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Planting a Tree: My First Hole

Updated on September 29, 2009

It Seemed Like a Good Idea at the Time

I can best describe my yard as "sod over problems" -- a quick and dirty fix from the folks who flipped my house. After I moved in, the neighbors helpfully explained that the place had once been a wreck, and the yard overrun with trees. As I stared at the naked new sappling out front, I struggled to imagine how tree removal had been an improvement. New sod and cedar chips. A place to begin.

I live in an arrid climate. As I foresaw endless streams of water funneling onto the lawn, a bold new thought occurred: "And I thought my dogs drank a lot." (Big dogs, big hydration.) "The plants chug it down, my fish actually live in it, and I keep flushing toilets and washing stuff. This could get expensive."

I thought about long-term vs. short-term frugality, read as much about water conservation as I could sneak in while at work, and then decided to xeriscape. Yes, I would be environmentally responsible and landscape my yard with plants that would thrive on dehydration and neglect, while providing an esthetically pleasing environment.

I wanted to be surrounded by greenery without having to care for it much. It's not that I'm lazy. I've just lived with myself long enough to know how I'm likely to spend the time that I have, and what my aging physical form can endure. Yardwork as meditation? Yes. As an activity? No. I would of course do the work to get things started, since hiring landscapers would be too expensive. But after that I would just sit back and enjoy the view.

So I hired a landscape architect. The articles all said to plan ahead, but I was limited by my inability to measure the yard. Fortunately, the man I hired had 12" feet -- his measuring tools of choice. He could draw better than I, steered me away from plants that would be "invasive" (who knew....), and in the end produced an amazing diagram of my house surrounded by various circles. Some looked like little waffles, some like stars. I couldn't really visualize what all this would turn out to be, but was thrilled to at least have a plan!

The designer took all summer to finish, so I wasn't ready to start work until fall. I decided to begin with the trees. Various articles said fall was a good time to plant trees, as it gave their root systems time to get established before they started growing in the spring. The articles went on to explain that in spring the trees would start drinking heavily for a year or so, but when their roots finally reached deep enough into the earth to draw moisture from some place other than the faucet on the outside of my house, I could water them "less."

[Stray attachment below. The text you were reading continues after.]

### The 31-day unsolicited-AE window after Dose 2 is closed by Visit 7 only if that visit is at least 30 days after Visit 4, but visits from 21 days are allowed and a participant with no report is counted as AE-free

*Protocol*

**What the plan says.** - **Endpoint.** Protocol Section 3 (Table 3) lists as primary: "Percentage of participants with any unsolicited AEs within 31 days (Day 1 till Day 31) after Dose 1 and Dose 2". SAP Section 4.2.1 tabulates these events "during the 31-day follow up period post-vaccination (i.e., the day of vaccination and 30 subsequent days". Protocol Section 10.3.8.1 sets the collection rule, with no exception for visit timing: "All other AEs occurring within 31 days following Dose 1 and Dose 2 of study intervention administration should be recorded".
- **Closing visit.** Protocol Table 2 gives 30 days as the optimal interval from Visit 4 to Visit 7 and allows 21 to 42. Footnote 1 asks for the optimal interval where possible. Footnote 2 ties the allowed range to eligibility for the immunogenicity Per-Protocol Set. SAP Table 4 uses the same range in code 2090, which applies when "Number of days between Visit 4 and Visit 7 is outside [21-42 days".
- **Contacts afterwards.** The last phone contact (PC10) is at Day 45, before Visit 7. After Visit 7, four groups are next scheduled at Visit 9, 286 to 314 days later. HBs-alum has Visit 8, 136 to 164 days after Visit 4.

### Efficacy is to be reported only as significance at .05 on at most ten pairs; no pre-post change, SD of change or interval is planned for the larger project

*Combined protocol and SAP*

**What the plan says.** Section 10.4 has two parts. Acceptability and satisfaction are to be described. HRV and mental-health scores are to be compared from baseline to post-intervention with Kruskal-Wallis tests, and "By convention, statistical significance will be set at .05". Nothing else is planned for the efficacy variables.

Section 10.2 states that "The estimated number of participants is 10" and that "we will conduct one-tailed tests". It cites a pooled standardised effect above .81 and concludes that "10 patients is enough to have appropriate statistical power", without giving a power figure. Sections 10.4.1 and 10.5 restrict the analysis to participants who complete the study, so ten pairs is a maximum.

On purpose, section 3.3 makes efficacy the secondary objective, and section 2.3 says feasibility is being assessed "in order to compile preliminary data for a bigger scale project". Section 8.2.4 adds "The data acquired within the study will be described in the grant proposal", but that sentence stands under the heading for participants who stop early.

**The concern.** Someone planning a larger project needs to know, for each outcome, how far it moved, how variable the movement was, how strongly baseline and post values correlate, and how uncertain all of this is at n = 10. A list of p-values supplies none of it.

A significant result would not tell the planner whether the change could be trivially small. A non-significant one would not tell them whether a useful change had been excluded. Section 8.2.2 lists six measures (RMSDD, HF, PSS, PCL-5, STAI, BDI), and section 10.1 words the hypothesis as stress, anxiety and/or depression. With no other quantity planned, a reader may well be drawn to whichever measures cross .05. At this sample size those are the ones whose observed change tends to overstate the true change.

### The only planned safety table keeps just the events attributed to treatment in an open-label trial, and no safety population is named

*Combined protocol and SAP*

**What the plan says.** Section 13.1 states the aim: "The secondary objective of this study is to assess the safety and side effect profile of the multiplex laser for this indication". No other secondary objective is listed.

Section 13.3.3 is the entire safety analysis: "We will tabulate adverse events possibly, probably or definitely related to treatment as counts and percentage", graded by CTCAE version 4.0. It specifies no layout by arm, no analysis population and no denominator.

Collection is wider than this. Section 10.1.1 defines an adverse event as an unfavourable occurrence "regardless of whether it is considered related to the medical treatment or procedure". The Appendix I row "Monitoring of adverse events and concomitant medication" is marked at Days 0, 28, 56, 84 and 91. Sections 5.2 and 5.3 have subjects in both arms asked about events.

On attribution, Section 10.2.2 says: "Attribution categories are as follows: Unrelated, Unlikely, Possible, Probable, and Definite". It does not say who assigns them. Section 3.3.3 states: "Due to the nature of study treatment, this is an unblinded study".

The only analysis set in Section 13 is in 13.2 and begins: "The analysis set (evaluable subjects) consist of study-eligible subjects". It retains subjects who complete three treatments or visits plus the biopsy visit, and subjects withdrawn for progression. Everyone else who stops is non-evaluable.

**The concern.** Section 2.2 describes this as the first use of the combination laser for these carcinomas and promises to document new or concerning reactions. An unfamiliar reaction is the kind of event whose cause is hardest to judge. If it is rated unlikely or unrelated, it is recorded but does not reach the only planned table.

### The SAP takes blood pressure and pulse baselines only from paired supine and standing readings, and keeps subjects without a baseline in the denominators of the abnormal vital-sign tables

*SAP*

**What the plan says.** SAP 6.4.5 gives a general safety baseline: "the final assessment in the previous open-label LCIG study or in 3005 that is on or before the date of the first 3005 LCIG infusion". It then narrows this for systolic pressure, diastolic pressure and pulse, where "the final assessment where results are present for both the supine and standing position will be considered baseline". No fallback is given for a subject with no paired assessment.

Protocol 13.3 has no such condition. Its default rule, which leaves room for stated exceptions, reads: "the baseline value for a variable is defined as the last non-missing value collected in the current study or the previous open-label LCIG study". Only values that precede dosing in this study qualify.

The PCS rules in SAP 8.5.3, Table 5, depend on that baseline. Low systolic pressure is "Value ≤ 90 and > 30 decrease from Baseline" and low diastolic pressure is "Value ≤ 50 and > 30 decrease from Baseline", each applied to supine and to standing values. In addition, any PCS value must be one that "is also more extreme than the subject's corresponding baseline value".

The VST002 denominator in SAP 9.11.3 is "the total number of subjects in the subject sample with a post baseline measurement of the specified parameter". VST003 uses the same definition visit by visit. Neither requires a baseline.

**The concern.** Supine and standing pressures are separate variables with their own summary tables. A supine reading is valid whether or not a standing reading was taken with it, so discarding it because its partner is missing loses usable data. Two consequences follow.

So I took a list of items from my landscape design over to a the nursery nearby that was having a sale. Suffering from sensory overload, my eyes interpreted everything as "plants." After an hour of reading tags I was able to identify a few items on my list. I also learned that, 1) two hundred dollars does not buy many large plants, even on sale, and 2) a tree will not fit in my car.

Thankfully, I have a friend with a truck, who was happy to pick up my tree. Being more experienced in yard work than I, he was also very happy to lend me his shovel. And then to leave.

Dirt is hard -- I learned that in a hurry. Several blisters into the project, I had barely made a dent in the soil. When my sister found out what I was doing, she said I was engaging in "reckless activity" that could render me unable to work. Another friend was concerned that I would hurt my back. Figuring the law of averages was against absolutely everyone I knew discouraging me, I called someone else. "Just do a little at a time," she said. "As in life," I thought.

And that is how I came to dig my first hole. I'm not finished with it yet, but I know that I will. My friend with the truck suggested that I pour some water into the hole to moisten the soil. It helped. Apparently dirt can use water as well. But the soil will support and nourish my tree, so the water is not really lost.

This morning, the first thing I did was look at my yard. The hole is in process; the tree standing by. In just a few days, my beautiful tree will be in the ground. Its roots will find their way deep into the soil. When it grows it will have beautiful white flowers in spring. It will stand between me and the hot summer sun; then show beautiful colors in fall. And in years to come it will be forty feet tall.

I expect that my project will take a while. There are more trees to plant -- bushes and flowers as well. We'll get this thing done, my yard and I. One hole at a time.


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